While the dust is still settling from the UK people's vote to leave the European Union, we need first and foremost in true British style to "keep calm and carry on" and take a look at the implications of Brexit on competition law.
Keep calm – a lot will carry on as usual
- The UK has not left the EU yet. All rules and laws continue to apply until we actually leave the EU. Invoking Article 50 does not signal our exit from the EU, it is merely the trigger for negotiations between the UK and the EU. The UK has two years from the time Article 50 is invoked to negotiate its way out. This can be extended if the EU member states unanimously agree. If no extension is negotiated, the UK will exit the EU nonetheless when the two years are up.
- UK competition law rules (Chapters I and II Competition Act) are largely the same as EU competition rules (Articles 101 and 102 of the Treaty on the Functioning of the European Union) (except that they apply where there is an effect on trade in the UK). These rules have been enacted into UK statute and are likely to continue to apply where there is an effect on trade in the UK.
- EU competition law of course will still apply to businesses whose practices have an effect on trade between Member States– it does not matter where a company is based, the jurisdictional test relates to where the effect of the agreement / practice is felt. The effect on trade threshold is low so UK companies with trade into or between other EU Member States are likely have to consider the application of EU law to their businesses.
Implications of Brexit on competition law?
The impact on competition law will depend on which model we adopt going forward.
European Economic Area (EEA)
If we were to sign up to the Agreement on the EEA, EU competition law, state aid and public procurement rules would continue to apply. Merger control would still benefit from the one-stop-shop provided by the EU Merger Regulation. UK courts would continue to be bound by EU legislation and EU court judgments and would apply EU law. UK follow-on damages actions based on European Commission decisions could still be brought in the UK courts. However the UK would have no ability to influence decision making within the EU.
Exit from the EU completely but try to forge a bespoke deal with the EU / rely on WTO rules
UK competition law will still apply to companies where there is an effect on trade in the UK. EU competition law will still apply to UK companies whose operations have an effect on trade between EU Member States. They can still get fined or sanctioned as they can today.
However, depending on any agreement reached between the UK and the EU, the UK courts will not necessarily be bound by EU court judgments and EU legislation (although they may still decide to have regard to it as persuasive law). EU state aid and public procurement law would not apply but state subsidies would be subject to the WTO anti-subsidy obligations. This could lead to a gradual divergence of approach between the application of EU competition law and UK competition law. Such differences could increase competition compliance costs for businesses operating in the UK. English may no longer be an official language of the EU, meaning that companies subject to European Commission decisions and EU Court judgments may need to translate or have their lawyers translate these documents before they can understand their full impact.
The one-stop-shop of EU merger control would be unlikely to apply to transactions involving businesses with sales into the UK. A merger satisfying the EU and the UK merger thresholds could be simultaneously be reviewed by the UK Competition and Markets Authority (CMA) and the European Commission. This would mean two sets of filing fees, two sets of information gathering processes and, potentially, two different outcomes. This would increase cost, time and regulatory uncertainty for business.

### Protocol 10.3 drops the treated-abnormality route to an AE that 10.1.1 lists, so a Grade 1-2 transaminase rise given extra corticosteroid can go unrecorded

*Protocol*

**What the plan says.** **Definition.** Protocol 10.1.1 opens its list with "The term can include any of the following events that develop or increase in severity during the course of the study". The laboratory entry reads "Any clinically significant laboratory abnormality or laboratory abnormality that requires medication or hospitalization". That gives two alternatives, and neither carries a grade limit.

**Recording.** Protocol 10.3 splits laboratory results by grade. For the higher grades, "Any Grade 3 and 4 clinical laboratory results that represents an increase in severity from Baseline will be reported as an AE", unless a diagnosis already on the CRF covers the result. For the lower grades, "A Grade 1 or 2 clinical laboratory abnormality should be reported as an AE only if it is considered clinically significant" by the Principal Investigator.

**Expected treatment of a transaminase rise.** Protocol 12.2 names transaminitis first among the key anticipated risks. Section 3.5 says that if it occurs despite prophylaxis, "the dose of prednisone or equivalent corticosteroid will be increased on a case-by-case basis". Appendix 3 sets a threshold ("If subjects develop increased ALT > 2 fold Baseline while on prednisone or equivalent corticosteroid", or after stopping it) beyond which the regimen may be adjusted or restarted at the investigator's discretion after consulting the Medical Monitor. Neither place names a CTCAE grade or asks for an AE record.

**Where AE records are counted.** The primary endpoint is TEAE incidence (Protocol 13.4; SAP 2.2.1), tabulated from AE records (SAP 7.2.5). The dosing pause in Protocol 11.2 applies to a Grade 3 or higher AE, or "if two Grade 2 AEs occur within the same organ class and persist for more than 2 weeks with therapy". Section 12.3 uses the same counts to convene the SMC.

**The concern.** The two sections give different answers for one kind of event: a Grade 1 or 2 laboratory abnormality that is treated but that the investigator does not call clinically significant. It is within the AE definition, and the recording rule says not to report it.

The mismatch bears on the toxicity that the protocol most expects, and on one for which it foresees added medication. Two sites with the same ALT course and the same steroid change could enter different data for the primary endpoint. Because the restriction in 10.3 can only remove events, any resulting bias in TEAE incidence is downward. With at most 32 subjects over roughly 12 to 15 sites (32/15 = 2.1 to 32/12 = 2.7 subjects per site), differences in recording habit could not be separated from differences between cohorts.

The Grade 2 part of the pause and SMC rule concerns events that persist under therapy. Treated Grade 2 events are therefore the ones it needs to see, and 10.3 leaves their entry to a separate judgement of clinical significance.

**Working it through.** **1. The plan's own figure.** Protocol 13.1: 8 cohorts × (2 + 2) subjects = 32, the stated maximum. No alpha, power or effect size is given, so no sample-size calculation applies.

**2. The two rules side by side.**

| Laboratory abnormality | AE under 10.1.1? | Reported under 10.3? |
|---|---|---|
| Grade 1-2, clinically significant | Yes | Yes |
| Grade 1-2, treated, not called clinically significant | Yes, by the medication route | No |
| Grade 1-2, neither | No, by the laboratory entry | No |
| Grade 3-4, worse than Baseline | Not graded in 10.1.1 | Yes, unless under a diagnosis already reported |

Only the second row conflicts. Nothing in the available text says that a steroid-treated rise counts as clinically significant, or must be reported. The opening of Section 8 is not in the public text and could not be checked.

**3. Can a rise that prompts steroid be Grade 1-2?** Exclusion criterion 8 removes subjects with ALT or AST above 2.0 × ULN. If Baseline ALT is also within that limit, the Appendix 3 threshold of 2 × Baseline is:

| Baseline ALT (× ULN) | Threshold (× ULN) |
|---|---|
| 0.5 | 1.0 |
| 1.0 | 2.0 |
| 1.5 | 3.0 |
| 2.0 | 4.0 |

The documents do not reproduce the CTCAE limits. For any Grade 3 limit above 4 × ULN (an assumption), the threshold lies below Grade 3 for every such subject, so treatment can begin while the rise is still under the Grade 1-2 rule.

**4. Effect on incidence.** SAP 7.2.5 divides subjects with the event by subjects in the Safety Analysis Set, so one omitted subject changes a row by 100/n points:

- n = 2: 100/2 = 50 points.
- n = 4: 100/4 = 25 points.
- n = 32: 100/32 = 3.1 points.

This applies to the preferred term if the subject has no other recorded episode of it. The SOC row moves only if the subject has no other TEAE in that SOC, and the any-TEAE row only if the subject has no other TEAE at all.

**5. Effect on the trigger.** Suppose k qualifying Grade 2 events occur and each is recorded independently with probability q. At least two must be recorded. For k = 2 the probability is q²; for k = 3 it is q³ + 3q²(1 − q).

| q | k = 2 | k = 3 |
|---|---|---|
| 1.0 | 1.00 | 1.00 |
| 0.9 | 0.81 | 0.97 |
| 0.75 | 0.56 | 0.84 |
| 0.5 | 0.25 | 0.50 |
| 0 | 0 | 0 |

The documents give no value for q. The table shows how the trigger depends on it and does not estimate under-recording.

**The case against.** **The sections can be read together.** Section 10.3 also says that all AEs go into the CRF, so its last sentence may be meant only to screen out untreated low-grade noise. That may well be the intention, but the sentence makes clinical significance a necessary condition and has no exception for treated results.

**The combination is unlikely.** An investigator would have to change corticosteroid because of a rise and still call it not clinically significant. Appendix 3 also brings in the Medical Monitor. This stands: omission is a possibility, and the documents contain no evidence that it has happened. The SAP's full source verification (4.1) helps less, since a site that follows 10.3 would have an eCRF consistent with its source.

Unless the UK recognises the jurisdiction of the European Commission decisions, follow-on damages actions based on European Commission findings of infringement will no longer be brought in UK courts and claimants will have to seek redress in foreign courts. The Brussels I Regulation on jurisdiction, recognition and enforcement of judgments in civil and commercial matters may no longer apply potentially leading to litigation over choice of jurisdiction.
The UK will have no direct influence in the EU legislative process and would have no obligation to align its approach to the application of EU competition law by EU institutions and courts, so there may, over time, become increased divergence in approach between the UK and the EU in relation to competition law issues. Companies operating in the EU and the UK will therefore need to seek advice from competition lawyers on the UK and EU competition law regimes and the differences between them that may impact on their businesses.
The impact of Brexit on competition law is, of course, hard to predict at present and will very much depend on what is negotiated between the UK and the EU member states. What is clear, however, is that EU and UK competition law will still apply to your businesses where they respectively have an effect on trade between EU member states or an effect on trade in the UK. For now, EU competition law still applies where there is an effect on trade between the UK and other EU member states. What is most likely is that there will be some divergence between EU and UK competition law in the years to come, increasing compliance costs for business and requiring the advice of competition lawyers with knowledge of both UK and EU competition law.
We will be working closely with Redeker Sellner Dahs, our German alliance firm and their Brussels office to ensure a seamless service to our clients. In the meantime if you would like to have an informal chat about any of the above competition law issues which are of concern to you, we would be happy to help.